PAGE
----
A few decades after most of these photographs were shot, replicated, and distributed to a wide public, Edward Curtis began capturing, in his words, “the vanishing race.” His portraits of Natives, which are intimate and beautifully lit,  comprise one of the most well-known, albeit contentious, ethnographic surveys. This newly available collection of images presents an opportunity to examine lesser known and discussed portraits, and more importantly, consider a broader history of the camera’s role in how Native people were portrayed and perceived.

William Henry Jackson, “Loo-kit-towy-his-sa, or On a Fine Horse” (1877), included in ‘Descriptive catalogue of photographs of North American Indians’

Arthur French, “Puyallup Indians smoke house, no. 457”

William Henry Jackson, “Annie Stidham, Creek.” (1874 or 1877), included in ‘Descriptive catalogue of photographs of North American Indians’ and Thomas Porter’s ‘Synopsis of the flora of Colorado’

John N. Choate, “Our boys and girls at the Indian Training School, Carlisle, PA” (1881)

Thomas Houseworth, “Donald McKay, chief of the Warm Spring Indians” (date unknown)

William Henry Jackson, “Group of four Ponca chiefs” (1877), included in ‘Descriptive catalogue of photographs of North American Indians’

William Henry Jackson, “Caw-caw-kitty-busk, also known as Little Raven,” included in ‘Descriptive catalogue of photographs of North American Indians’

John K. Hillers, “U-Wa, wife of Chu-ar-um-peak, chief of the Kai-Vav-Its” (c. 1874), photographed for the US Topographical and Geological Survey of the Colorado Valley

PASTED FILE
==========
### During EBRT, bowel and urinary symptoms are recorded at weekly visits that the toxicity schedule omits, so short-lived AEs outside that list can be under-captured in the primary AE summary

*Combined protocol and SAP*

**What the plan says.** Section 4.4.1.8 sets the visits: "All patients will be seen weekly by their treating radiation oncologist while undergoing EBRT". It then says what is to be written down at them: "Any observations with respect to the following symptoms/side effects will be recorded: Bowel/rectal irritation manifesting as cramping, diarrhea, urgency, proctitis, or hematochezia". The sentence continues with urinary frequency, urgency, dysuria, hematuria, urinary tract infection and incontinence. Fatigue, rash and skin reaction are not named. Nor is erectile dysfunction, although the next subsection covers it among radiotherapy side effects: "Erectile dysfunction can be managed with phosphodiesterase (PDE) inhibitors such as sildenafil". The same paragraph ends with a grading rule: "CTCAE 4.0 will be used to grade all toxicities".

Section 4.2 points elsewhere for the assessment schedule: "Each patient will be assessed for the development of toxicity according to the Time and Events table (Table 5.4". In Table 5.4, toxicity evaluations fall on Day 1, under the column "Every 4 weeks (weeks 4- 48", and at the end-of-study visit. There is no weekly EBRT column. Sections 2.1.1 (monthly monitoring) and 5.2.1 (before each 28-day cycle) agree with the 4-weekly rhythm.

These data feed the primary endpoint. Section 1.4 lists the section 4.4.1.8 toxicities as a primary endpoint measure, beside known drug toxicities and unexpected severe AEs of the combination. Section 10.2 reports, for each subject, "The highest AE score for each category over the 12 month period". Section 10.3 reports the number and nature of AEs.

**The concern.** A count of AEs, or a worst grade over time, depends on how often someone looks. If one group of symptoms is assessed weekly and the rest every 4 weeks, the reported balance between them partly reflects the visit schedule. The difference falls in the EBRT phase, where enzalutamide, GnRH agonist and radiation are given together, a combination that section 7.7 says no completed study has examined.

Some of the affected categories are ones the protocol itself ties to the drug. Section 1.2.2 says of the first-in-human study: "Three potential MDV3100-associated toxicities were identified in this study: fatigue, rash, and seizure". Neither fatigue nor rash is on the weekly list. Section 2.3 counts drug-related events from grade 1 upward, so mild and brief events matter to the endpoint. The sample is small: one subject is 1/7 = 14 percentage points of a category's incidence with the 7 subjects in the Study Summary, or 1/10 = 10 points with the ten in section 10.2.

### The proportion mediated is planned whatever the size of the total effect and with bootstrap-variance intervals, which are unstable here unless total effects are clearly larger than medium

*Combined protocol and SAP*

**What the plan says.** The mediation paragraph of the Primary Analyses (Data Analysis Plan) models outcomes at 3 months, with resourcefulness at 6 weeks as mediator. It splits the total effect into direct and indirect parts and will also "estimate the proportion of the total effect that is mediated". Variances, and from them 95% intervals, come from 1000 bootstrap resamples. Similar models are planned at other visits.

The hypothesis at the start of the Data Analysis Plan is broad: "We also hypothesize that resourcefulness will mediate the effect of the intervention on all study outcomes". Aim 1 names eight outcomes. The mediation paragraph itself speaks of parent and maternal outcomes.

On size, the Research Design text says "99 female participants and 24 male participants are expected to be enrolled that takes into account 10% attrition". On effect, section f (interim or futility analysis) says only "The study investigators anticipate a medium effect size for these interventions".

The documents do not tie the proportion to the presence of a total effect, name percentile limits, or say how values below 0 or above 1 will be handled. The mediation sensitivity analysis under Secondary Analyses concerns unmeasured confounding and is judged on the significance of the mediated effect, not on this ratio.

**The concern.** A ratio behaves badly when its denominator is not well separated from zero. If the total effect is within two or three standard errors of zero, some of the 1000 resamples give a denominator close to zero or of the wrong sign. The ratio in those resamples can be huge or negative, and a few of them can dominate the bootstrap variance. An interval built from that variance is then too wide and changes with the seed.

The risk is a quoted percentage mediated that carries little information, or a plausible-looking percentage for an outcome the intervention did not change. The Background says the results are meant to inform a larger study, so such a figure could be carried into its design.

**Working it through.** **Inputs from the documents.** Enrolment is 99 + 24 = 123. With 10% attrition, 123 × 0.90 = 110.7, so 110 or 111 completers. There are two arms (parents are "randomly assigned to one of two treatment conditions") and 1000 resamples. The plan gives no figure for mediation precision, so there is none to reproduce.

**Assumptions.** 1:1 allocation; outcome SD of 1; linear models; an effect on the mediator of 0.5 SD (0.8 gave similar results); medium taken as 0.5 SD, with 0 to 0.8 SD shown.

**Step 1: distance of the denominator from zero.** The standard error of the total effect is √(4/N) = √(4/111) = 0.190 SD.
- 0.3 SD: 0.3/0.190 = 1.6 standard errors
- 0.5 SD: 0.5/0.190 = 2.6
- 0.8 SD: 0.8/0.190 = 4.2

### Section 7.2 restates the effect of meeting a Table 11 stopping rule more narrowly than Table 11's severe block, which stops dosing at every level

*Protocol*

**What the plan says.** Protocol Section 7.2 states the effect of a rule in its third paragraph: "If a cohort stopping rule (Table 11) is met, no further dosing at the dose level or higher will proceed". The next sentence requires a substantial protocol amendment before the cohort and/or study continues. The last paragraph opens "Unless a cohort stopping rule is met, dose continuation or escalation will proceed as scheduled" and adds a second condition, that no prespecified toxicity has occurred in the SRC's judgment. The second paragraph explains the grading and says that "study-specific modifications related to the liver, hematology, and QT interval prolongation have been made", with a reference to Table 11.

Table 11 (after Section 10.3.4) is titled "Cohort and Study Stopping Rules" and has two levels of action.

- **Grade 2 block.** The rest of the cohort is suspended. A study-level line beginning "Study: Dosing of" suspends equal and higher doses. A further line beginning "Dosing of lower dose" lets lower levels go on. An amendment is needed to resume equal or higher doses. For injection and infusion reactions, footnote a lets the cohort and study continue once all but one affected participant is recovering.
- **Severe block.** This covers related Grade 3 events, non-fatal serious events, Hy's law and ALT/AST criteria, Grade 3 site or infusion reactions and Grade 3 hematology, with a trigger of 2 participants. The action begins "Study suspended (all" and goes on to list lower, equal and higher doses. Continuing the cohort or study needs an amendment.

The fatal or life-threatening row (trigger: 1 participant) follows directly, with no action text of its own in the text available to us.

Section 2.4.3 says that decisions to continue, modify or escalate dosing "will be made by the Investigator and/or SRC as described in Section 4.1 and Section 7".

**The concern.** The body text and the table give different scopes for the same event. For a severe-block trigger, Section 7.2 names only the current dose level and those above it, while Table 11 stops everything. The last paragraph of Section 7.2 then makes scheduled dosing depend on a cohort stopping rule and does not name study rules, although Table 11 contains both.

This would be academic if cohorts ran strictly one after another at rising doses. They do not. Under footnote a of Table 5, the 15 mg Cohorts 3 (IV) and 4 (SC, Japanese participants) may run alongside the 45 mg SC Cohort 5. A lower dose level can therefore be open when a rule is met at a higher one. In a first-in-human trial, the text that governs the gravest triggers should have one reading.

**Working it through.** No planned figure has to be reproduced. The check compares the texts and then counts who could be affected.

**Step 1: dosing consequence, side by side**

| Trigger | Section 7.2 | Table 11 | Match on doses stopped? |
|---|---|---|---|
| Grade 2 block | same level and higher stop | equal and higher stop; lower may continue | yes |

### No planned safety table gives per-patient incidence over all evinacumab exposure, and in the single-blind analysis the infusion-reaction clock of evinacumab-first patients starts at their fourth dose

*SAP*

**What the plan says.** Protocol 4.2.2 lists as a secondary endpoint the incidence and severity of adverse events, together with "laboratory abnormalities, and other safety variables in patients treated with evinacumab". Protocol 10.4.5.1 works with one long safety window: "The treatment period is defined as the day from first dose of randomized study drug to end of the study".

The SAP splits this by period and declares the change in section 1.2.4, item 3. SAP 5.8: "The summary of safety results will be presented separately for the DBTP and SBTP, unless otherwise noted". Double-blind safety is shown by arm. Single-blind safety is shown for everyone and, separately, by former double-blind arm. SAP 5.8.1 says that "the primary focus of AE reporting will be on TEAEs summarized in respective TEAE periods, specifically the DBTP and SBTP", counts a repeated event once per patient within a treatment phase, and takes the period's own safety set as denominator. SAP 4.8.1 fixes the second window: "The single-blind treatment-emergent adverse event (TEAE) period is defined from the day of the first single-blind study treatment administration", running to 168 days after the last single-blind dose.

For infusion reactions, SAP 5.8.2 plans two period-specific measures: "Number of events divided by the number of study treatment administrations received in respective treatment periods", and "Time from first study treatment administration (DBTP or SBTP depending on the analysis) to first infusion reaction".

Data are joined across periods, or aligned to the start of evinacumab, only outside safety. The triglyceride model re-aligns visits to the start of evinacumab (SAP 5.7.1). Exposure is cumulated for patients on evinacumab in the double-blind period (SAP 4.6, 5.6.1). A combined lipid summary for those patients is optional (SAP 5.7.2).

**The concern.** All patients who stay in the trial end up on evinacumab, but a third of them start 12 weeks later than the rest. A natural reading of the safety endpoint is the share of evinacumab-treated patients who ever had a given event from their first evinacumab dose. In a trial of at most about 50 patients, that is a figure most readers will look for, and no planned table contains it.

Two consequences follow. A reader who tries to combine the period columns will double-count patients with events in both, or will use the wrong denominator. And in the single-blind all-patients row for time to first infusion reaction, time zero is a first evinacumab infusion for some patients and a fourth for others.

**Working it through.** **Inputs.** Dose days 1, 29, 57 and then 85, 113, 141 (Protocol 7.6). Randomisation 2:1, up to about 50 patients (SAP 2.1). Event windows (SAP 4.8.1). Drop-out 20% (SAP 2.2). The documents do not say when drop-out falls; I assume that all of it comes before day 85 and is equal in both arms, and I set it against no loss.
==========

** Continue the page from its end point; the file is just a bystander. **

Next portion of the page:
John K. Hillers, “Domestic scene” (c. 1874), photographed for the US Topographical and Geological Survey of the Colorado Valley

John K. Hillers, “Ta-vo-kok-i, or the Circle Dance. (Summer costume.)” (c. 1874), photographed for the US Topographical and Geological Survey of the Colorado Valley

Claire Voon is a former staff writer for Hyperallergic. Originally from Singapore, she grew up near Washington, D.C. and is now based in Chicago. Her work has also appeared in New York Magazine, VICE,...

2 replies on “A Rare Collection of 19th-Century Photographs of Native Americans Goes Online”

  1. Those poor babes. Look at how unhappy they all are in the Carlisle Indian Industrial School: Hair cut off, stripped of their families, language, and culture.

  2. This shows concept is despicable. It is from the perspective of the white man. Native americans cringe seeing themselves represented by a white person’s colonizers viewpoint. Why couldn’t you find a native photographer who could tell their own story? White folks always get the praise and glory for voyerisim of (PAIN) another race. Whites always negate the responsiblity of the genocide they caused on the native tribes across america. America was stolen from the natives. Why don’t you have an exhibit on how natives feel about america today? I’m appalled at the APPROPRIATION that continues to go on in our cities across the states. Pay/commission natives to represent their own tribes and then and only thenm will there be real truth and story telling, instead of the digusting white-washing of america’s real history. This is 2018. SHAME ON SAM